The new boss of Treasury Secretary Gabriel Makhlouf's has responded to Budget hack allegations involving his new recruit.
After Makhlouf accused National of illegally hacking Budget details it was revealed the information was gained through failed security which allowed third parties to gain access through the Treasury website.
The controversy erupted shortly before it was announced Makhlouf had resigned from New Zealand Government as he had been appointed the next governor of the Central Bank of Ireland.
The Herald approached the office of Ireland's finance minister Paschal Donoho, who employed Makhlouf, for comment.
They were quick to distance themselves from the matter.
"This is a matter for the New Zealand Treasury," they said in a statement.
"We have no comment to make on a political matter in New Zealand."
This comes after National leader Simon Bridges blasted the Government and Treasury's "incompetent smear" job which wrongly suggested National had hacked Budget details.
"It shows deep dishonesty. Treasury has known since Tuesday exactly what happened and they covered it up to hide their incompetence. They have sat on a lie, calling the National Party criminal hackers and calling in the police," Bridges said.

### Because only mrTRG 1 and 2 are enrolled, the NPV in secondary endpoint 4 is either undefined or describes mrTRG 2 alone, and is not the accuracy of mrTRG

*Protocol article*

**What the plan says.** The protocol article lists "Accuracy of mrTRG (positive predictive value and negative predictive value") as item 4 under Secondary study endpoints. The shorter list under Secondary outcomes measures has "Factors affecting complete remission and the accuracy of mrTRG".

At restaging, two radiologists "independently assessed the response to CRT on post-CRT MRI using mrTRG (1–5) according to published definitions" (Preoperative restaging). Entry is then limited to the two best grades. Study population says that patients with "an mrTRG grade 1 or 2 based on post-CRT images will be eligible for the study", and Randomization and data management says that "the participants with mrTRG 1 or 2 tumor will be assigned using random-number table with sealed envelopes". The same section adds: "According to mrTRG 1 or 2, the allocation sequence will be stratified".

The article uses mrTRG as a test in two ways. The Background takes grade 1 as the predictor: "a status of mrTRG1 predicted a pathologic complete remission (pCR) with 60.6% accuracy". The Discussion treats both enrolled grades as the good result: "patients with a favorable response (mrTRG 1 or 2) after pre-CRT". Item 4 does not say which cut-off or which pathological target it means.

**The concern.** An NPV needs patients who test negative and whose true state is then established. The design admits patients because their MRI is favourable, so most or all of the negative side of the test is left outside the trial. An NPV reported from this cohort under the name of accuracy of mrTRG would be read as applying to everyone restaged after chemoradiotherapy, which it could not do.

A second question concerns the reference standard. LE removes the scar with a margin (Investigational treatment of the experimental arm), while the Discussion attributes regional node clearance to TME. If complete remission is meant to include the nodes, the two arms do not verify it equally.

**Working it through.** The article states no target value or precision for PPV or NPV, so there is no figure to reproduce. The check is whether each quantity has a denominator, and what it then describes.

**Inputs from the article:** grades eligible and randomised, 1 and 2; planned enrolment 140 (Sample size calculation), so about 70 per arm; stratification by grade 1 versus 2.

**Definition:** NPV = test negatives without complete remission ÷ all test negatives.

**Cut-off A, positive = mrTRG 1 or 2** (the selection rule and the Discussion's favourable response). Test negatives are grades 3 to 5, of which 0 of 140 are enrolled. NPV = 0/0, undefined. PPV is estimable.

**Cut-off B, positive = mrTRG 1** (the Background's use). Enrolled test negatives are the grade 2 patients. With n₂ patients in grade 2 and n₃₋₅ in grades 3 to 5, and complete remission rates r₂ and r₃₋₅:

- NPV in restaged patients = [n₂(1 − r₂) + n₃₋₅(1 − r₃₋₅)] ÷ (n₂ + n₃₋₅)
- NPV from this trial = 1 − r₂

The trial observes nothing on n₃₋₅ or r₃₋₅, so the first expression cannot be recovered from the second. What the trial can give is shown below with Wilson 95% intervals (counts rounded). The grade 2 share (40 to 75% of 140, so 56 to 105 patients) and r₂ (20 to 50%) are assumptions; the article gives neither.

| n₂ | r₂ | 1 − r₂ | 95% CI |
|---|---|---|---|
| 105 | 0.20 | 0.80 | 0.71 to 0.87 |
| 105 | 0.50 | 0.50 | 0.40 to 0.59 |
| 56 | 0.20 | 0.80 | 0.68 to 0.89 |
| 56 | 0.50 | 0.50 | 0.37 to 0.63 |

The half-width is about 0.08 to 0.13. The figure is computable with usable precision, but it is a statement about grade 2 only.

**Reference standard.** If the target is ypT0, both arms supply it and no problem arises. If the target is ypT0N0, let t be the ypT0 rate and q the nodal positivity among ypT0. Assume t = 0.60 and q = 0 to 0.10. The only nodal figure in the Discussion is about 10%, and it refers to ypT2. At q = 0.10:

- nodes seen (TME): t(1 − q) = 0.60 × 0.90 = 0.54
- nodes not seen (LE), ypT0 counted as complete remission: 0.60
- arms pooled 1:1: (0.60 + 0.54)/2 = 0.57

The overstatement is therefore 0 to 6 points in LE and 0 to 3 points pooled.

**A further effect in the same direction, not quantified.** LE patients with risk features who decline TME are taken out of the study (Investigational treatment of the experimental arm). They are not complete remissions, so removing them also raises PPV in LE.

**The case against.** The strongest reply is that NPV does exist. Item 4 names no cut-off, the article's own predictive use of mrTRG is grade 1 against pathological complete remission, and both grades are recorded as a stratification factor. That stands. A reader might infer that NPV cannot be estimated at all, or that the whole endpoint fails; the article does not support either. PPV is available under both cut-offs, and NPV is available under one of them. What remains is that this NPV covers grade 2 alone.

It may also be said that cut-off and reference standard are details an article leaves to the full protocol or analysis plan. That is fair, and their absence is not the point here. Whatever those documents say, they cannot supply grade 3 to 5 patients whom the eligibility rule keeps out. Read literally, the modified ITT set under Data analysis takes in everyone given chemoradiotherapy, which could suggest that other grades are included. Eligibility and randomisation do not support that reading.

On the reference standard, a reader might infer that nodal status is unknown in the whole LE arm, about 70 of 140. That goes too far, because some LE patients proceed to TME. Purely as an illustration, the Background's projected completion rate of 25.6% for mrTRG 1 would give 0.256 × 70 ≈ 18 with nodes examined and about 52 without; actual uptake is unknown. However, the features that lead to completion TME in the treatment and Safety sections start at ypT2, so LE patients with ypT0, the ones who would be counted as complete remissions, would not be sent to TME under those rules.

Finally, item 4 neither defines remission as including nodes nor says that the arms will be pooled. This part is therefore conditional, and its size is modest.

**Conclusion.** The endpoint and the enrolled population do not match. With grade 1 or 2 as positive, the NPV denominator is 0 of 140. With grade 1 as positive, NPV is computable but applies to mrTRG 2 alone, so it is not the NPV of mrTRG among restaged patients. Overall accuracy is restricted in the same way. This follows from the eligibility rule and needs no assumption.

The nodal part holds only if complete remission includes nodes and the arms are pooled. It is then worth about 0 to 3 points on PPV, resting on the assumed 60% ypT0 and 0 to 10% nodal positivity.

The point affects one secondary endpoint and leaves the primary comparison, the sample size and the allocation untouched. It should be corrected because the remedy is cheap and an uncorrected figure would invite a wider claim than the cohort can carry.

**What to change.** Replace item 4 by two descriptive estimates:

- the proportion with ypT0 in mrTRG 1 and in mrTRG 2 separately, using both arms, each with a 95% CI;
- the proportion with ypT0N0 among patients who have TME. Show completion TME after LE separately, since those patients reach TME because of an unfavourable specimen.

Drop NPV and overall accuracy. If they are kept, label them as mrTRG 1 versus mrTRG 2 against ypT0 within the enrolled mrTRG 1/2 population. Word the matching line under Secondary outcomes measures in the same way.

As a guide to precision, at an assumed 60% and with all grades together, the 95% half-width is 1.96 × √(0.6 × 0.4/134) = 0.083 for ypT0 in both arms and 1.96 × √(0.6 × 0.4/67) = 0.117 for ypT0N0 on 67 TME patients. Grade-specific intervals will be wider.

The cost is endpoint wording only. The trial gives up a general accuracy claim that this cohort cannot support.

Bridges' comments followed confirmation that sensitive Budget information made public by National was not hacked from the Treasury website but instead accessed legally.
Treasury had made changes on Tuesday and people in Treasury have told him that they knew, but had continued to "lie", Bridges said.
Bridges said Makhlouf - whose finished with the Treasury on June 27 to take the job in Ireland - must resign.
Makhlouf had compared the "hack" to an attack on a padlocked door, but Bridges said it was more like putting information in the street with a sign on it saying "free to a good home".
Bridges said Makhlouf was being dishonest because it was clear that Treasury knew what had happened on Tuesday.
He defended National staffers going looking for the information on the website, saying the only wrongful behaviour came from Makhlouf, Finance Minister Grant Robertson and Deputy Prime Minister Winston Peters.
Makhlouf's final day as Treasury Secretary was published when he was appointed to a second term in the role three years ago.